Until the encounter with Karim Creta, Ain Bicycles had been working only with steel frames. They invited Karim to continue his work at their studio. The student says that Ain Bicycles gave him the knowledge of assembling a bicycle and also helped him in the manufacturing process of the prototypes he made.
Switching from Bamboo to Palm Trees This was not the end of Karim’s innovation cycle, however. “I think Karim Creta is the first person to think of building a bicycle out of palm midribs. It is something I have never seen or heard of before. I was very impressed by his idea and imagination,” says Karim Abdallah.
Karim Creta explains why he decided to use palm midribs rather than continue with bamboo: “Palm midribs are much cheaper and easier to find here in Egypt. It takes about one and a half midribs to build one bike. When we start mass production, I am planning to get the midribs from Upper Egypt or the Delta in northern Egypt. The palms there have strong midribs.”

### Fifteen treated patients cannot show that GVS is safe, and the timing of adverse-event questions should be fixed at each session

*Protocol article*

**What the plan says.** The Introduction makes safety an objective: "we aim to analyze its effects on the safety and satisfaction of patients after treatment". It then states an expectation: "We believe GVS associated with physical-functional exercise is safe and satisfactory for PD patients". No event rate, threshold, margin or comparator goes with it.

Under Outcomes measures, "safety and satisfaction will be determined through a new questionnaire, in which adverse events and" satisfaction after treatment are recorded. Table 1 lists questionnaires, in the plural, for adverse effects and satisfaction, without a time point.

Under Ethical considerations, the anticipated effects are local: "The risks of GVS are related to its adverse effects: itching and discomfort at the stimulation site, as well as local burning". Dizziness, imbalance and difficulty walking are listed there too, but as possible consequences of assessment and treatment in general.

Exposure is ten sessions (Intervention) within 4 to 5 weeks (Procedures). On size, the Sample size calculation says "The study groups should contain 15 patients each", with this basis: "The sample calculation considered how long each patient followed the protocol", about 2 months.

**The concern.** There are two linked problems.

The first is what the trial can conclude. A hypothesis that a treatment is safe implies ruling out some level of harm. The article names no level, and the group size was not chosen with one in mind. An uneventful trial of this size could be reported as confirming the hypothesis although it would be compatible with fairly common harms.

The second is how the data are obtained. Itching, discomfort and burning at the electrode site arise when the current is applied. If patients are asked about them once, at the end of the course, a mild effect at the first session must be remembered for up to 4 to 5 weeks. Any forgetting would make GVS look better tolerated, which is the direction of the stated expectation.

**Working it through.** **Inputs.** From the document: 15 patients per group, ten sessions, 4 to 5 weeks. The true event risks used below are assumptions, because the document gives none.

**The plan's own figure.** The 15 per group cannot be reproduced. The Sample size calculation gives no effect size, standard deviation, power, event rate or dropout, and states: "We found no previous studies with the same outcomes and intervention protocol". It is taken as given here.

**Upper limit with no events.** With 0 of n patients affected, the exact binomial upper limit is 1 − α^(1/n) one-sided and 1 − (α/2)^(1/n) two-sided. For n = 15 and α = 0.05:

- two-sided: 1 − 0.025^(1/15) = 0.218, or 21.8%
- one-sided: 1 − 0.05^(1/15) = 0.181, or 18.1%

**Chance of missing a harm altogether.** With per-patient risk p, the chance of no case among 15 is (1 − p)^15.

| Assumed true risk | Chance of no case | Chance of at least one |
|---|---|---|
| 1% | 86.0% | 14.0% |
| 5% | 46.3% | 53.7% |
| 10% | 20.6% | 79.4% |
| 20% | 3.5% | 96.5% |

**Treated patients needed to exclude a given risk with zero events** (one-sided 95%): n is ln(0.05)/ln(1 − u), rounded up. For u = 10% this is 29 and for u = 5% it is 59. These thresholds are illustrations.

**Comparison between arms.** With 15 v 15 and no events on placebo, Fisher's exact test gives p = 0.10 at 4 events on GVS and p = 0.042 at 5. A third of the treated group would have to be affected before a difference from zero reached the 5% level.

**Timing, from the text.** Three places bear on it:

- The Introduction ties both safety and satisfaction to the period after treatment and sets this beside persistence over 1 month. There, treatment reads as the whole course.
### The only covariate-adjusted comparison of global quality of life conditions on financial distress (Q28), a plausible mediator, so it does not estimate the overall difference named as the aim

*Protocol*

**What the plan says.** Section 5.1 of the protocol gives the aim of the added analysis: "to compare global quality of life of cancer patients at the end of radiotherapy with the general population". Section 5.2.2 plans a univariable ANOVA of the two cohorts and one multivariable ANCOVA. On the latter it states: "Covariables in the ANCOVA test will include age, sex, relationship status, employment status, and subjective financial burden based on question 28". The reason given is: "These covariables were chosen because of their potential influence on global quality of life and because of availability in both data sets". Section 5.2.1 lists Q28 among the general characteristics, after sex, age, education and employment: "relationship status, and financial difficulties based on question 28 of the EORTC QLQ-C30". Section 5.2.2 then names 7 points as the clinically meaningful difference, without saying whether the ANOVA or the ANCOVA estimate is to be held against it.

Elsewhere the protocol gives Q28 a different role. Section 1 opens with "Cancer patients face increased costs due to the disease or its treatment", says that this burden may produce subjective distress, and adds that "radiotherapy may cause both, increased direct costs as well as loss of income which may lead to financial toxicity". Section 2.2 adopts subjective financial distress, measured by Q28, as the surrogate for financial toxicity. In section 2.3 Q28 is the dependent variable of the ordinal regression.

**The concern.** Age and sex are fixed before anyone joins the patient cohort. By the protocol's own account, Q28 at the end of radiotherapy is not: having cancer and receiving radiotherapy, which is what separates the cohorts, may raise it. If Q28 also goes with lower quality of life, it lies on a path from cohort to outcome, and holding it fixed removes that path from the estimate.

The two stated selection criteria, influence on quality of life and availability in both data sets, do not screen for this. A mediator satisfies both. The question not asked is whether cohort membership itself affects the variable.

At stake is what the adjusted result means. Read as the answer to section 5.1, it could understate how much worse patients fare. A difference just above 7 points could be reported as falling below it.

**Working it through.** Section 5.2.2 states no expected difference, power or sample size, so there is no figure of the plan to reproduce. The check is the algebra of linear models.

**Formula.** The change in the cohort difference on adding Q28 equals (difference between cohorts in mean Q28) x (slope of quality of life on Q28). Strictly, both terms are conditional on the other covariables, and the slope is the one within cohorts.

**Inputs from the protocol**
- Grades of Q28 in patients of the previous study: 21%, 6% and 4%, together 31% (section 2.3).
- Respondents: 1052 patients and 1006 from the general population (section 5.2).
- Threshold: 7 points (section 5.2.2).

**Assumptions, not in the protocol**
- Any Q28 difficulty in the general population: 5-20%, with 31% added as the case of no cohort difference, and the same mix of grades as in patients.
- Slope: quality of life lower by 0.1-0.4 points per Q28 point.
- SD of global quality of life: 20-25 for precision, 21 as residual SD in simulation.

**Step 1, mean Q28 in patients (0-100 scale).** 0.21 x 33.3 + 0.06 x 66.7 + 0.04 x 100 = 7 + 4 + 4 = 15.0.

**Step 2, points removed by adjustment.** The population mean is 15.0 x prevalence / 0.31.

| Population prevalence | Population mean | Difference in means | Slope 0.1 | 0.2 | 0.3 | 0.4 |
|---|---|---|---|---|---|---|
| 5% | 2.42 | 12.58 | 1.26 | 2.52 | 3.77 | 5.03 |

There is a tradition in Egypt in working with palm midribs. Those of date palms are often used for roofing or to make crates and furniture. According to a report published in 2009 by the United Nations’ Food and Agricultural Organization there are around 16 million palm trees in Egypt. It is also estimated that one palm produces 12 to 15 midribs during its annual pruning. Prospects for greening the cycling scene “Bamboo frames started out as an experiment with a different material. Now they are very popular. If palm midribs were proven to be as durable and as strong as bamboo and could also be standardized, then I think the bikes would definitely succeed commercially,” estimates Karim Abdallah.